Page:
The House recessed last night after Speaker John Boehner (R-OH) canceled a vote on his proposal to break the “fiscal cliff” impasse by extending the Bush tax cuts for everyone except those earning incomes above $1 million. 

Unable to convince enough fellow Republicans to support the proposal (dubbed Plan B) after many hours of debate on the measure House Majority Leader Eric Cantor (R-VA) notified the House that its business was finished for the week.  The House will reconvene next week after Christmas.

The return a stalemate condition last night marked a stark contrast to what appeared to be a steady march toward some form of at least a short-term agreement.  After returning to blustery rhetoric and dueling press events last week, this week began with a guarded sense of optimism that a deal could be put together.  Both sides had introduced proposals that seemed to pave the way for a compromise solution.

President Obama indicated a willingness to accept spending cuts of $1 billion including some reductions to entitlements by changing the way inflation was calculated for COLAs.  He also signaled that he was willing to set the income level for tax increases at $400,000, up from his previous proposal of $250,000.  While he backed off from an earlier proposal to extend the temporary cut in the payroll tax, he called for extending unemployment benefits.  He also proposed new stimulus spending on infrastructure programs.

For his part, House Speaker John Boehner (R-OH) reversed his objection to any tax increase and indicated he was willing to accept tax rate increases for incomes of $1 million.  He also reportedly was willing to accept increase in the capital gains tax from 15 percent to 20 percent.  His plan would also permanently fix the Alternative Minimum Tax.  But he called the president’s proposal on spending cuts lacking sufficient detail and rejected any additional stimulus spending.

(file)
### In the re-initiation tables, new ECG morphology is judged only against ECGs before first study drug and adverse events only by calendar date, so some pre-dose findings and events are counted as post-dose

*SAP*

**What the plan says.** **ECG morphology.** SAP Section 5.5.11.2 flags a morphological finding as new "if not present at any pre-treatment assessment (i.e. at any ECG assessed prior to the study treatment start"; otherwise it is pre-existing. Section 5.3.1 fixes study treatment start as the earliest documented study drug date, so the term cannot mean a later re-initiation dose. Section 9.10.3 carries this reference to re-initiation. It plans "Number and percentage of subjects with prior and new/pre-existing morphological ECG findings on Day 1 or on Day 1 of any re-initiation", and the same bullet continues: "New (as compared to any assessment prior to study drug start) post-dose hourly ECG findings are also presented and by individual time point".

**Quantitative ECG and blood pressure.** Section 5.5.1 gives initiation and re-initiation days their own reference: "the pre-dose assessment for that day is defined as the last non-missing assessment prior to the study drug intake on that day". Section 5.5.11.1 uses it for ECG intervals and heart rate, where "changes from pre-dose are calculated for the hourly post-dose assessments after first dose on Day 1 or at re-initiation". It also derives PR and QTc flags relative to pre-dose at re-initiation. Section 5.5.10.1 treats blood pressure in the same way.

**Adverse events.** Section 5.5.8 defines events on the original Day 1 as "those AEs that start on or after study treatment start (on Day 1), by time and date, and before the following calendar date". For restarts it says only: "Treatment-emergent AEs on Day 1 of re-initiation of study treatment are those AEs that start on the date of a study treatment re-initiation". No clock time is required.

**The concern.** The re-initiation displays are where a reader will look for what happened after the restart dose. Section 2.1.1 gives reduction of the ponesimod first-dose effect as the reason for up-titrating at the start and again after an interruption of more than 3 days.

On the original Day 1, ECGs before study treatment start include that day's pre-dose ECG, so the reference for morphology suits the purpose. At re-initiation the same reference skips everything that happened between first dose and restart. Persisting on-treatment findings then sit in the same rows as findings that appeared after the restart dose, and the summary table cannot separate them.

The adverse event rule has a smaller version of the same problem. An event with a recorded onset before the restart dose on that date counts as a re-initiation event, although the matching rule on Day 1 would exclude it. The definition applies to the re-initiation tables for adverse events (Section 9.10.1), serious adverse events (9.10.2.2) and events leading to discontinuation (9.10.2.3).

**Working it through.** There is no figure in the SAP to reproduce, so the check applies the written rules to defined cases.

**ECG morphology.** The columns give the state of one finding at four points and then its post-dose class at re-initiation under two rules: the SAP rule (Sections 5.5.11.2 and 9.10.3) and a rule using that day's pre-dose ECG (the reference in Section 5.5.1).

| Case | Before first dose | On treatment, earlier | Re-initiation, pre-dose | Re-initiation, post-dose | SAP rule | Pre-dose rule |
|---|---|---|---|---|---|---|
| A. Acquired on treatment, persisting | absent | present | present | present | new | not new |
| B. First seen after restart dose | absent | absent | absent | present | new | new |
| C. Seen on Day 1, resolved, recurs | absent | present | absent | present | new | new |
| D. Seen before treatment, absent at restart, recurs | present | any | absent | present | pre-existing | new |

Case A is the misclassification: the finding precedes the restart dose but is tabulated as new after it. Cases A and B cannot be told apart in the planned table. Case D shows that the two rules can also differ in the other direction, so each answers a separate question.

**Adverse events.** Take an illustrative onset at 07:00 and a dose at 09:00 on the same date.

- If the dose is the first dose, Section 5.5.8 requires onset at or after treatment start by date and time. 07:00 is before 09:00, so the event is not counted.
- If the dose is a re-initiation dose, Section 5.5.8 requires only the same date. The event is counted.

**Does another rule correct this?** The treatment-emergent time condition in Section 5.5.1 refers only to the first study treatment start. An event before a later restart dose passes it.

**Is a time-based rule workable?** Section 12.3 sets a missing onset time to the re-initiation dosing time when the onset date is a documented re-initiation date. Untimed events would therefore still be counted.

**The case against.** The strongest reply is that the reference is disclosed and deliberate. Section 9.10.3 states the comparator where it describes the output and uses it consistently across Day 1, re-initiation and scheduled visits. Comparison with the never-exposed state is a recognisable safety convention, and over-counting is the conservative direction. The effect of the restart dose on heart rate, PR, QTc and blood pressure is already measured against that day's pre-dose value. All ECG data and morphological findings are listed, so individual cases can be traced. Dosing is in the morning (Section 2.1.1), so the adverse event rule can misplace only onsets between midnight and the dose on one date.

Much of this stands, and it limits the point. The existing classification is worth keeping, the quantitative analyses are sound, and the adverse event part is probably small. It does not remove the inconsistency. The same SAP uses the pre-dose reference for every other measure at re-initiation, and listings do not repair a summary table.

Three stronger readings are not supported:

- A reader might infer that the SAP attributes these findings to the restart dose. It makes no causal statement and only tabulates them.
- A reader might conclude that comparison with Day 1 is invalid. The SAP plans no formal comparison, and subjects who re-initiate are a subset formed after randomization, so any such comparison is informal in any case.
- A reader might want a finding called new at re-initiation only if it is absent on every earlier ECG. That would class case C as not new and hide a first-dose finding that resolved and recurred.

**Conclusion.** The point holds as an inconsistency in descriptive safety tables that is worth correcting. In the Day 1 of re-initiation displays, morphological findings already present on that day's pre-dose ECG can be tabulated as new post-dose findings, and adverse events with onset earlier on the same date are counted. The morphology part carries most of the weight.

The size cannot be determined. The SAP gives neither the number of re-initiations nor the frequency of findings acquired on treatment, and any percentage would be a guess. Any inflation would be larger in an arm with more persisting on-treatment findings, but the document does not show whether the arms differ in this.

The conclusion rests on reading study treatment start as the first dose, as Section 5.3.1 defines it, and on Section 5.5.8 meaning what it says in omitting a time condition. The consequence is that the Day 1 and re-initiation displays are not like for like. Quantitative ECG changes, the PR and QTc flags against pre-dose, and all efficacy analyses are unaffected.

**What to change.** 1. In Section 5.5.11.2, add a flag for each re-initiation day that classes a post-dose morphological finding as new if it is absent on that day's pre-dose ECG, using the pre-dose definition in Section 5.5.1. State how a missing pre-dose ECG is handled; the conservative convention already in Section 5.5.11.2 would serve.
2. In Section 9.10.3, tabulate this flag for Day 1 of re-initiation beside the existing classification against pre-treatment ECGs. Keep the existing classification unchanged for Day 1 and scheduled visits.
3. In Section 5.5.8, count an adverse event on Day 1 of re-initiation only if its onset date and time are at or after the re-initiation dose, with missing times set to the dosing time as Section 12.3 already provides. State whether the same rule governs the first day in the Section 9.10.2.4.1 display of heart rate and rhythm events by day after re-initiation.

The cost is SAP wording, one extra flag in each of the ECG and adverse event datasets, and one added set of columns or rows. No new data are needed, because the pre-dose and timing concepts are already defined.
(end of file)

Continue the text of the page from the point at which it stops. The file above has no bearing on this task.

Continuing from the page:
But, by midweek the optimism began to erode.  Boehner decided to press for two votes in the House: one to cancel sequester and the other on a tax proposal.  To cancel the across-the-board cuts (sequester) for defense and nondefense spending on January 2, 2013, Boehner proposed cutting mandatory spending by $300 billion over 10 years and nondefense discretionary spending by $19 billion in 2013.  On taxes, he proposed raising taxes on incomes above $1 million and extending the Bush tax cuts for everyone else.

The administration immediately issued a Statement of Administration Policy stating the president would veto the spending bill and Senate Majority Leader Sen. Harry Reid (D-NV) said the Senate would not take up the bills if they were passed in the House.

Yesterday, the House narrowly passed the spending bill (215-209).  But then Boehner canceled the vote on the tax bill and sent the House home for the Christmas holiday.  The Senate will recess today.  When Congress returns on December 27th, less than a week will remain until we go over the “fiscal cliff.”  So, after a month-long lame duck Congress roller coaster ride, we are once again on the brink of going over the “fiscal cliff.”

Can some short-term deal be reached in time?  Although there is still strong disagreement as to what the deal should look like, almost everyone, including most in Congress, is hoping for some sort of agreement.  And, one could argue that the parameters of a deal have been laid out by the president and Speaker Boehner and that they are within reach of a deal.  So, there would seem to be enough time to strike a deal.

The real question is:  Can the president get support for a deal from enough Democrats and can Boehner get enough Republicans to vote for a deal?